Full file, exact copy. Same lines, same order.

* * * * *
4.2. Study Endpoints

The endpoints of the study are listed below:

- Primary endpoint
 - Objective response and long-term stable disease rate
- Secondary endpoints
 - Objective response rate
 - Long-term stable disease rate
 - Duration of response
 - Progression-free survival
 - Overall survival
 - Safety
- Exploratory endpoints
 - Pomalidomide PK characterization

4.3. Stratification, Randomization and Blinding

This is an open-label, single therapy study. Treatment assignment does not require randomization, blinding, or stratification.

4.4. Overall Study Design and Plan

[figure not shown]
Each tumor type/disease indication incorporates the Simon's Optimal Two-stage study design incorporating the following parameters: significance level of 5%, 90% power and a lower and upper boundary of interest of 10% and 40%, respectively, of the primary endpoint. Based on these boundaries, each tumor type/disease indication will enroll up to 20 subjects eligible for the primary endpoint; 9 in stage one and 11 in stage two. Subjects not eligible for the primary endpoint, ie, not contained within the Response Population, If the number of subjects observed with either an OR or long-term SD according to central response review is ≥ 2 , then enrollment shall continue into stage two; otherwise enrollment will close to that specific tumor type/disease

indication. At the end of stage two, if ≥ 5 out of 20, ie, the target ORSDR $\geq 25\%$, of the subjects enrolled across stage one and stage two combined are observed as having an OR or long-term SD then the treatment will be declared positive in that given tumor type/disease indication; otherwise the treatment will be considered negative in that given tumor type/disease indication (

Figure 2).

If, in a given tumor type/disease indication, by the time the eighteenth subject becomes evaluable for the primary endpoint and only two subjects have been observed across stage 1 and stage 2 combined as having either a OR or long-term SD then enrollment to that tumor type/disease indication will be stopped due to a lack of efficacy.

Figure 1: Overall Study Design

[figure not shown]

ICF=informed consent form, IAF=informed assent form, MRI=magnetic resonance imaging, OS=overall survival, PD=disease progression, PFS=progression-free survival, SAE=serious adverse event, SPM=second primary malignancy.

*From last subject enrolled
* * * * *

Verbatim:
4.2. Study Endpoints

The endpoints of the study are listed below:

- Primary endpoint
 - Objective response and long-term stable disease rate
- Secondary endpoints
 - Objective response rate
 - Long-term stable disease rate
 - Duration of response
 - Progression-free survival
 - Overall survival
 - Safety
- Exploratory endpoints
 - Pomalidomide PK characterization

4.3. Stratification, Randomization and Blinding

This is an open-label, single therapy study. Treatment assignment does not require randomization, blinding, or stratification.

4.4. Overall Study Design and Plan

[figure not shown]
Each tumor type/disease indication incorporates the Simon's Optimal Two-stage study design incorporating the following parameters: significance level of 5%, 90% power and a lower and upper boundary of interest of 10% and 40%, respectively, of the primary endpoint. Based on these boundaries, each tumor type/disease indication will enroll up to 20 subjects eligible for the primary endpoint; 9 in stage one and 11 in stage two. Subjects not eligible for the primary endpoint, ie, not contained within the Response Population, If the number of subjects observed with either an OR or long-term SD according to central response review is ≥ 2 , then enrollment shall continue into stage two; otherwise enrollment will close to that specific tumor type/disease

indication. At the end of stage two, if ≥ 5 out of 20, ie, the target ORSDR $\geq 25\%$, of the subjects enrolled across stage one and stage two combined are observed as having an OR or long-term SD then the treatment will be declared positive in that given tumor type/disease indication; otherwise the treatment will be considered negative in that given tumor type/disease indication (

Figure 2).

If, in a given tumor type/disease indication, by the time the eighteenth subject becomes evaluable for the primary endpoint and only two subjects have been observed across stage 1 and stage 2 combined as having either a OR or long-term SD then enrollment to that tumor type/disease indication will be stopped due to a lack of efficacy.

Figure 1: Overall Study Design

[figure not shown]

ICF=informed consent form, IAF=informed assent form, MRI=magnetic resonance imaging, OS=overall survival, PD=disease progression, PFS=progression-free survival, SAE=serious adverse event, SPM=second primary malignancy.

*From last subject enrolled